The Hague-Visby Rules – A Different Standard

The standard set-in common law is disregarded if a contract of affreightment is governed by the Hague-Visby Rules. In such a situation, the absolute obligation will be replaced by a duty to exercise due diligence to make the ship seaworthy. The Hague-Visby Rules 1924 were formulated to mitigate the strong bargaining powers of sea carriers in sea voyages. These rules were given statutory footing in Sri Lanka through the Carriage of Goods by the Sea Act No. 18 of 1926.

Article III (1) of the Hague-Visby Rules states that the shipowner shall be bound before and at the beginning of the voyage to exercise due diligence. The shipowner would be exonerated from liability in respect of any loss or damages to the cargo due to the vessel’s unseaworthiness. In addition, the shipowner is free from liability for loss or damages to goods arising due to the fault of the master of the ship, the crew in navigation, or the management of the ship.

The key effect of the Hague-Visby Rules is that it seems favorable to shipowners. If, for instance, The Happy Ranger [2006] is decided in the light of the Hague-Visby Rules, it could be argued that offloading cargo could no longer come under the purview of seaworthiness. Additionally, the rules do not require the shipowner to ensure that cranes for offloading cargo are functional, as Article III limits this. In practice, this may not seem simple as in theory. Although there is no absolute duty, the shipowner is still expected to show reasonable care. Further, Article IV (3) provides the shipper with immunity whereby the shipper will not be responsible for any loss or damage sustained by the carrier or the ship arising or resulting from any cause without the act, fault, or neglect of the shipper, his agents, or his servants. The Hague-Visby Rules do not, in fact, completely free the shipowner and, instead, merely loosens the constraint of the common law duty.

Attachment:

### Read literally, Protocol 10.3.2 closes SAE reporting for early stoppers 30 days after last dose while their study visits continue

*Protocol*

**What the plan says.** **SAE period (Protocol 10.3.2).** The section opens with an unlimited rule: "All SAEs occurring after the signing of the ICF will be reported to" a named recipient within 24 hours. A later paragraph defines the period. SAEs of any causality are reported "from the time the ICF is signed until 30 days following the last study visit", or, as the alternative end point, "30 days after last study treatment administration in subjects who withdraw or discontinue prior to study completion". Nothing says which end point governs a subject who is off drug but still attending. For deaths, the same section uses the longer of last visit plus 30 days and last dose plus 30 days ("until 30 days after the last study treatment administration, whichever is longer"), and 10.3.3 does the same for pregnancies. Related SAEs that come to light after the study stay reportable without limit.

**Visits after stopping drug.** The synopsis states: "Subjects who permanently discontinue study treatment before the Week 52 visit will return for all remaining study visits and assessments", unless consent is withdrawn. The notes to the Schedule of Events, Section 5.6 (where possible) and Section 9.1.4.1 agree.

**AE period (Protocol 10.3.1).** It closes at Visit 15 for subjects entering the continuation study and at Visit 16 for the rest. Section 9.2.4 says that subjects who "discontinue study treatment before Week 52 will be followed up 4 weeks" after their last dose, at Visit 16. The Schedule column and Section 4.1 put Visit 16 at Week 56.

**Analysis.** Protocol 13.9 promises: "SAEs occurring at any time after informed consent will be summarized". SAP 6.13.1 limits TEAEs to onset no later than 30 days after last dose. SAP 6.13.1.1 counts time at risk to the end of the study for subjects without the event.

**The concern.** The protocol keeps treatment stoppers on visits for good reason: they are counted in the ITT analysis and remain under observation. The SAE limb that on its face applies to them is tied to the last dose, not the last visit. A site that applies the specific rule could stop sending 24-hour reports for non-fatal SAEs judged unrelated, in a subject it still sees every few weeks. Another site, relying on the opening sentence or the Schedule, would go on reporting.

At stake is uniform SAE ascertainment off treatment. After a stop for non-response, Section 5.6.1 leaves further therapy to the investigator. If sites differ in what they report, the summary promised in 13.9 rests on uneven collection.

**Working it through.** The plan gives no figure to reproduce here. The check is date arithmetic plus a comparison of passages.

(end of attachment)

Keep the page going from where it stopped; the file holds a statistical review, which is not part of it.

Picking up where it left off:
What Does All of This Mean?

Ensuring a seaworthy vessel has been provided for the voyage is an indispensable duty to the extremity of dangers it poses to the crew, cargo, the ocean, and the environment. The development of case law suggests a strict, absolute duty on the ship owner to provide a seaworthy vessel. However, some case law suggests that surrounding circumstances, such as the shipper’s negligence or the proper execution of duty by the shipowner, must be considered. It can even be stated that the courts have applied an objective test in some instances, as in the Kapitan Sakharov case.

The Hague-Visby rules, on the contrary, provide a different standard. The extensive duty of the shipowner is replaced with a much lighter burden of exercising due diligence. While this is a more reasonable standard, it can be argued that with the higher burden placed on common law, it is uncertain what should gain precedence. In contrast to the Hague-Visby Rules, common law provides far clearer opportunities for parties to decide who is liable for damages, thereby reducing the need for unnecessary litigation. Nevertheless, the Hague-Visby rules do not entirely dispense the shipowner of any liability once the ship has set sail.

So, is a seaworthy vessel, in fact, a shipowner’s bane? Currently, the common law rules in this regard would be less important as most of the contracts for the carriage of goods by sea are governed by the Hague-Visby Rules. The obligation would now depend on a multitude of factors and surrounding circumstances and could shift on either party to ensure that the interests of all parties are protected.

The views and opinions expressed in articles submitted to the Comparative Advantage Blog are those of the author and do not necessarily reflect the views of The Moot Court Bench